The leave campaign has also sought to argue that EU regulation dampens economic activity in the UK. And according to Open Europe, a think tank promoting “flexible integration” into the EU, the 100 most burdensome EU regulations do indeed cost the country £33.3 ($48.8) billion annually — though the question remains whether these costs are outweighed by the benefits they provide in facilitating the common market.

Opponents, including many economists, stress that leaving the EU could be extremely costly for Great Britain. “For some people, this is political. For others, it’s economics.” says Glenn Hubbard, Russell L. Carson Professor of Finance and Economics and dean of Columbia Business School, says. “And I think a lot of what you’re seeing in the debate and the polls and the betting markets is which of those horses — the political horse or the economics horse — is likely to win that race.”

 The UK’s National Institute of Economic and Social Research estimates that an exit would cost the country 1 percent of GDP by 2017, and as much as 7.8 percent by 2030. Open Europe, meanwhile, estimates that the country could improve GDP by 1.6 percent under a best-case scenario, or lose 2.2 percent under a worst-case scenario, depending on the trade deals it is subsequently able to strike. “Better trade and integration is also linked to productivity,” Hubbard points out. 

Loss of access to the common market would be particularly painful for “the City,” as the UK’s finance hub in London is known. As Geoffrey Heal, a noted Welsh economist and the Donald C. Waite III Professor of Social Enterprise at Columbia Business School, has pointed out, much of the foreign investment in the UK has depended on easy access to the wider European market. Without that access, investors are likely to pick up and move on to Brussels or Germany.

The importance of access to the common European market for maintaining British standards of living further means that even an independent Britain is unlikely to truly be free of EU regulation or free migration. If the country wishes to remain part of the European Economic Area after exiting the European Union — the so-called “Norway model” — it would almost certainly still have to accede to the free movement of goods and people. It would also still be subject to the vast majority of the EU’s costliest regulation, but without a vote to amend them or to propose new regulations.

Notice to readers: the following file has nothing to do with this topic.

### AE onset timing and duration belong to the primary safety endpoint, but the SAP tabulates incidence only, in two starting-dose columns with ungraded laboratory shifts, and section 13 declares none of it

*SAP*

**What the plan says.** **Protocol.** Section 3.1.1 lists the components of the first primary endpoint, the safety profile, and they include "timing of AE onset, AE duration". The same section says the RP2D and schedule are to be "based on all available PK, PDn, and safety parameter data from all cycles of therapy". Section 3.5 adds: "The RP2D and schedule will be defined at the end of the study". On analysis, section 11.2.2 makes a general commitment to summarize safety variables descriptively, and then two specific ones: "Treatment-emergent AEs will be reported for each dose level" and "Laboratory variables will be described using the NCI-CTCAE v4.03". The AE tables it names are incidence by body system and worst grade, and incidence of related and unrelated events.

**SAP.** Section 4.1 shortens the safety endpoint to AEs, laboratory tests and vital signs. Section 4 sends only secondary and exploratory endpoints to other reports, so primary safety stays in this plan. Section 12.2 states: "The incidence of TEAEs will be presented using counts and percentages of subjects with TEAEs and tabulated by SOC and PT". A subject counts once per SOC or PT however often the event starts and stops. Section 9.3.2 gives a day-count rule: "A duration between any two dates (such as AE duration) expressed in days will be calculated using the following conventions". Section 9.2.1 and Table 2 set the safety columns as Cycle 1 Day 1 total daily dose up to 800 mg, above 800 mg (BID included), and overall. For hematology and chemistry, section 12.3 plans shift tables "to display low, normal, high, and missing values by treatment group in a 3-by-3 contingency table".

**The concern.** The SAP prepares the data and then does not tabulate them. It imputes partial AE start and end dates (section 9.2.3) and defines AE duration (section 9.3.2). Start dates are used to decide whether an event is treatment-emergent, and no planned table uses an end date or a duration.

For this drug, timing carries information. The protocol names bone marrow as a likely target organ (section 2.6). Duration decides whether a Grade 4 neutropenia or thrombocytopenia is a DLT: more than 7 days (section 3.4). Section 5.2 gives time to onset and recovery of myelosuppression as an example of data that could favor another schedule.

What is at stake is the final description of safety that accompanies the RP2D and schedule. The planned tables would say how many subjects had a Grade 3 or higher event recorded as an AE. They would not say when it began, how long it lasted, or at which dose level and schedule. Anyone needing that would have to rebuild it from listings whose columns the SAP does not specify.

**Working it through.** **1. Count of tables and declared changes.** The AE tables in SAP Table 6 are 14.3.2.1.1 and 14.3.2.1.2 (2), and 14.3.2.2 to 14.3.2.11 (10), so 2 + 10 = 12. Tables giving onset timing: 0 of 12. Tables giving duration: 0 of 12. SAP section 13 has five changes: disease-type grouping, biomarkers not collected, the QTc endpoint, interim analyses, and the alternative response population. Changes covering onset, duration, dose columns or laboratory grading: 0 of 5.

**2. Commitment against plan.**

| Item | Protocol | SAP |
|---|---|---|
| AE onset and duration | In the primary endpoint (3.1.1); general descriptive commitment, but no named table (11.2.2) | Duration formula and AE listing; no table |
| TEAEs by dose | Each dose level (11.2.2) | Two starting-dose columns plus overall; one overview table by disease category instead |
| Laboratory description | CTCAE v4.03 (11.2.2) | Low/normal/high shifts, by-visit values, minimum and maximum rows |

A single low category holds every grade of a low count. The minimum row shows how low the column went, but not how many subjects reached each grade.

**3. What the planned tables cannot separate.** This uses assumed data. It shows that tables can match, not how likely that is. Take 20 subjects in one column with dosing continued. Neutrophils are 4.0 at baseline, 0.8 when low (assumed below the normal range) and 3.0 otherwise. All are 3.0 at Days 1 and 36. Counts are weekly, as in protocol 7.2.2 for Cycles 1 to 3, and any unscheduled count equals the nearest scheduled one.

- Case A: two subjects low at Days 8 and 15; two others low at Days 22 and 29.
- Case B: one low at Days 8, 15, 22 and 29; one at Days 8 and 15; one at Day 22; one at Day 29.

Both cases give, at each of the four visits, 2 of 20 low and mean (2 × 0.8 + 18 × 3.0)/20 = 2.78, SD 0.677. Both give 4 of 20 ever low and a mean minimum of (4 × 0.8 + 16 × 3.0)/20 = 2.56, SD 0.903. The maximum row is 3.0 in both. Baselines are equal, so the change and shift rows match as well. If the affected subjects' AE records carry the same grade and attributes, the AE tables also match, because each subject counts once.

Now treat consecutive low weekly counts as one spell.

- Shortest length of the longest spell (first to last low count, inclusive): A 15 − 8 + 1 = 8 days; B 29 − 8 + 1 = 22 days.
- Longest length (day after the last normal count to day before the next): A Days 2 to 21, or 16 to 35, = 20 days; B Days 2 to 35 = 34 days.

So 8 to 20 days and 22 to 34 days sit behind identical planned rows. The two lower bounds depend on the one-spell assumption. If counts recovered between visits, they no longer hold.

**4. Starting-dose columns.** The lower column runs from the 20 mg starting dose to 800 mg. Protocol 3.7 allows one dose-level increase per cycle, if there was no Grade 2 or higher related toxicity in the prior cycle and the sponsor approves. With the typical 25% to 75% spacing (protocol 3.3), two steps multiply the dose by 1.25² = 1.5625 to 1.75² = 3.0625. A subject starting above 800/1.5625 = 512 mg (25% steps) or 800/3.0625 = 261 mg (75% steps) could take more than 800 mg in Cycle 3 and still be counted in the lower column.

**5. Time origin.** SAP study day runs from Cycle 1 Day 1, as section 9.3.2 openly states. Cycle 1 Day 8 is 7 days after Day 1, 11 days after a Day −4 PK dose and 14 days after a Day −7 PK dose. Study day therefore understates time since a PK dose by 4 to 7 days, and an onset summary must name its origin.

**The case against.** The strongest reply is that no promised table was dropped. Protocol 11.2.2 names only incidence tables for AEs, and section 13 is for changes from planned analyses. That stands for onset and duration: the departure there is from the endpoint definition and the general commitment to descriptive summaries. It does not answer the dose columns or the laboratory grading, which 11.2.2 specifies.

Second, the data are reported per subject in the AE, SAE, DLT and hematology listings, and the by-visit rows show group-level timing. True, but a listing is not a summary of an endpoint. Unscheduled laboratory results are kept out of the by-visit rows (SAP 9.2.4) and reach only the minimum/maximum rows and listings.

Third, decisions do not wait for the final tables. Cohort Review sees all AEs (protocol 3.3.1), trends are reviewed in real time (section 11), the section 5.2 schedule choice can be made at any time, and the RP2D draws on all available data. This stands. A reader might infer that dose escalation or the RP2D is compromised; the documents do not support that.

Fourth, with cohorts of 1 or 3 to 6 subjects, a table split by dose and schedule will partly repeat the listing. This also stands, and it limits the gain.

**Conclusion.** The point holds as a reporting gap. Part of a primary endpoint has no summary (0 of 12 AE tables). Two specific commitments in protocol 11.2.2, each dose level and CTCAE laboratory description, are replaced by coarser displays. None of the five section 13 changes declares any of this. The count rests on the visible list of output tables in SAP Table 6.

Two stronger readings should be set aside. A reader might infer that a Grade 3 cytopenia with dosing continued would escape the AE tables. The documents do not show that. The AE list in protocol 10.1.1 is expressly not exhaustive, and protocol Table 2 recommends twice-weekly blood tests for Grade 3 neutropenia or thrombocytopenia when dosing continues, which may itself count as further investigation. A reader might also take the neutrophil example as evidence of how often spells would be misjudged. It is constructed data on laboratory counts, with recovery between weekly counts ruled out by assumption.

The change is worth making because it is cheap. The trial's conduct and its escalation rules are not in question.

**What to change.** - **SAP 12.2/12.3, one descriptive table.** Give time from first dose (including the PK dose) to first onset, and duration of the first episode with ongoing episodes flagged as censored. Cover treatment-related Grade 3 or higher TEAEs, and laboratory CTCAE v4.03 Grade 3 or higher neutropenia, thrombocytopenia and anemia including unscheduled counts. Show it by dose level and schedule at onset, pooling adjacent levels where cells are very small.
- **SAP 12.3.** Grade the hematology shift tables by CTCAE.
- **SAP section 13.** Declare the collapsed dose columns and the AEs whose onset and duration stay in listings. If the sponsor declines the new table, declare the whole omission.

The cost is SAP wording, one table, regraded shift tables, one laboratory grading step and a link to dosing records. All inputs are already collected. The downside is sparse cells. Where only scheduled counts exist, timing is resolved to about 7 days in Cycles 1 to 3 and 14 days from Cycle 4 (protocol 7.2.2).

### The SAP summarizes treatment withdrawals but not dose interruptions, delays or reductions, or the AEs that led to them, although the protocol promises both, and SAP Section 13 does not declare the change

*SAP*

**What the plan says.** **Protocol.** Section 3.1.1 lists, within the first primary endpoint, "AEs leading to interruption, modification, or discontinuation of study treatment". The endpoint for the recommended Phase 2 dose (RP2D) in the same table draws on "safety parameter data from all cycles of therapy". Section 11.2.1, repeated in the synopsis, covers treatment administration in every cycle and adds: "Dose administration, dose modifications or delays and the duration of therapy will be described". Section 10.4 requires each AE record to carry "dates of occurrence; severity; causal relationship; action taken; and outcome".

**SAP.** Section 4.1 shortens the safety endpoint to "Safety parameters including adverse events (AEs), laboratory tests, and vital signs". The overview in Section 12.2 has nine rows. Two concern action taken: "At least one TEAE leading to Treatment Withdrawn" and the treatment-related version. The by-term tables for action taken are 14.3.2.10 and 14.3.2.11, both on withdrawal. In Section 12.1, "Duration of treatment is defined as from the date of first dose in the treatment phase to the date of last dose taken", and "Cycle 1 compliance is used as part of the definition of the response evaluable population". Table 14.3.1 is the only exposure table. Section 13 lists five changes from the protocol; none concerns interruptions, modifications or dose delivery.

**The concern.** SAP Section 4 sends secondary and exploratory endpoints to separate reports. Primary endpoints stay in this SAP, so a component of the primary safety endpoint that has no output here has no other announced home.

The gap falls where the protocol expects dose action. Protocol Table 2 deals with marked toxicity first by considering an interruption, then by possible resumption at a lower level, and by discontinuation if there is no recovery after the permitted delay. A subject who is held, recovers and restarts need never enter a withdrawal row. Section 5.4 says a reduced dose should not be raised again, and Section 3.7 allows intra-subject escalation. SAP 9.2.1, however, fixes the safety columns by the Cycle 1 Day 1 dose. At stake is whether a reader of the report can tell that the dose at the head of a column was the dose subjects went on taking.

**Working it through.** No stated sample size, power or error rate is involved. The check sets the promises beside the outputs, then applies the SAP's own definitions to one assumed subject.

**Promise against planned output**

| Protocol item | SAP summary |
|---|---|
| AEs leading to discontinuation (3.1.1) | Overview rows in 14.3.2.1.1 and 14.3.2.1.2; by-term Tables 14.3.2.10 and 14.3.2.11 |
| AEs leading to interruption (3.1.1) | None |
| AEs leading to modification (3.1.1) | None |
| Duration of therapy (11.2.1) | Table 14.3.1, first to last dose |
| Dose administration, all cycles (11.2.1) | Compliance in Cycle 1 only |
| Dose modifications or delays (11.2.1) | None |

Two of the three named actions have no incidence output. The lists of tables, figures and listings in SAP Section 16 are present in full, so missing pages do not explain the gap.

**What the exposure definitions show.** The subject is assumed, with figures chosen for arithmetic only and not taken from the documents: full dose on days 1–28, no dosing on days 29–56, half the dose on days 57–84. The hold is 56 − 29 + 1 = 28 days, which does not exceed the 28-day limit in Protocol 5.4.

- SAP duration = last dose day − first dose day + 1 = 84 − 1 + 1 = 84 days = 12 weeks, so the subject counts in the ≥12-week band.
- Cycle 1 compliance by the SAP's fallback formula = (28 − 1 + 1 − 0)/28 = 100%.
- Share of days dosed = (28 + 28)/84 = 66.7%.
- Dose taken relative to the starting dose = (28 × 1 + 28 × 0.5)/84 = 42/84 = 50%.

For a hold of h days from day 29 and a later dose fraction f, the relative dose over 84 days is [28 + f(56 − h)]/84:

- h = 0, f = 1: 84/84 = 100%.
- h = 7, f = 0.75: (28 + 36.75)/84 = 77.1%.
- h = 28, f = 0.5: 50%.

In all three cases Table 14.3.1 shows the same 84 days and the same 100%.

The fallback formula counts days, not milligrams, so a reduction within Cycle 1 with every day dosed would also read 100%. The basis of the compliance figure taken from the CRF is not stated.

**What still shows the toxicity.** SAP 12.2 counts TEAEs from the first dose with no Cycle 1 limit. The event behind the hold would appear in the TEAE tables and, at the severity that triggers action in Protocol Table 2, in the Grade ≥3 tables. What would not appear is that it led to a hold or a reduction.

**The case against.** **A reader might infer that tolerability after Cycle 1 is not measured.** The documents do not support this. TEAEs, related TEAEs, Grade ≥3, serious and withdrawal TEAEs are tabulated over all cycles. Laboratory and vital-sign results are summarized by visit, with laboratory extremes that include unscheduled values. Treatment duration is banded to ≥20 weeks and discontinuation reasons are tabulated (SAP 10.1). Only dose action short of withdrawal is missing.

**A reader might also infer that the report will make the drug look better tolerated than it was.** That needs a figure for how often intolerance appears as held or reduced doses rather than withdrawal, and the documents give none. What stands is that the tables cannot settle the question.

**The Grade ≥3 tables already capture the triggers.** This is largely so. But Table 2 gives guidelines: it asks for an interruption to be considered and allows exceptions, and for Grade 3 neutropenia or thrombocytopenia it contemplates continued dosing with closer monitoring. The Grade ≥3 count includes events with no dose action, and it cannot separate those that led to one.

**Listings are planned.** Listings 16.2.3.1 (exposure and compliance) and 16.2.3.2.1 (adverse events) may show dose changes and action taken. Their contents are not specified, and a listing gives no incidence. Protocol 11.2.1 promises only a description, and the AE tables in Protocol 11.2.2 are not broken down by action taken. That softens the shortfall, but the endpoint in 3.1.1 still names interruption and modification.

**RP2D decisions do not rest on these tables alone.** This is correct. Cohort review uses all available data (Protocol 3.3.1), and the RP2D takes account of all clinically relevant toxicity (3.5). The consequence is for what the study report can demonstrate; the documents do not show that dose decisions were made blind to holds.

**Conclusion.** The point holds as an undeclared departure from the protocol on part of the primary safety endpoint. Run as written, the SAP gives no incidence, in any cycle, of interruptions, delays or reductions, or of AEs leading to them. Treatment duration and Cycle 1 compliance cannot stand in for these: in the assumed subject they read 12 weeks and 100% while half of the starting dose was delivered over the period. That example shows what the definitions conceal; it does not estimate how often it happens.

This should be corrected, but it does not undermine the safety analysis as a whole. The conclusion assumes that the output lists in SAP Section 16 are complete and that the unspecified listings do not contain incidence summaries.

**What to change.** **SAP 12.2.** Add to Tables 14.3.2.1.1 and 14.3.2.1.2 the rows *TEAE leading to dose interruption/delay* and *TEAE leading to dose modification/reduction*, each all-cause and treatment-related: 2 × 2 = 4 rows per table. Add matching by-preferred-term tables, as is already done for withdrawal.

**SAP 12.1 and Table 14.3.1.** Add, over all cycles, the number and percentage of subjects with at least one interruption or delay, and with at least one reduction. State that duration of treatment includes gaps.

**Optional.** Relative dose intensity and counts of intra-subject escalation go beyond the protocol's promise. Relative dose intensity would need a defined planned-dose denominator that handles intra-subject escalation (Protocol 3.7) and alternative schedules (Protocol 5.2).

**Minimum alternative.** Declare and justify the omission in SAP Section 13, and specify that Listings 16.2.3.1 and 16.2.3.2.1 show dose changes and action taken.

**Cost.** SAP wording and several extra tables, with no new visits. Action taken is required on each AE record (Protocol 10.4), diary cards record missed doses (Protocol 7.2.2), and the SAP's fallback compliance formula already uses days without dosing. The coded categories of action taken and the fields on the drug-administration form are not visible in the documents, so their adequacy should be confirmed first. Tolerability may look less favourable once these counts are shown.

Hubbard points out that the issue may well be larger than this single election. “If I’m right, the real issue on global minds — not just UK voters’ minds — is: what are people around the world really saying about trade and integration.” The conflicts currently playing out at the national and supra-national level are further mirrored at the regional level — nearly every country in the EU contains at least one active separatist movement, from the Andalusians in Spain to the Walloons in France and Belgium.

Regardless of which way the vote goes, the referendum highlights the continued fragility of the political union four years after it was awarded the Nobel Peace Prize for sixty years of advancing peace and reconciliation across the continent. “That it’s this close,” Hubbard explains, “says that whatever the outcome later this week, the volatility’s not going away for a while.”

About the researcher

R. Glenn Hubbard

Professor Hubbard is a specialist in public economics, managerial information and incentive problems in corporate finance, and financial markets and institutions. He has written...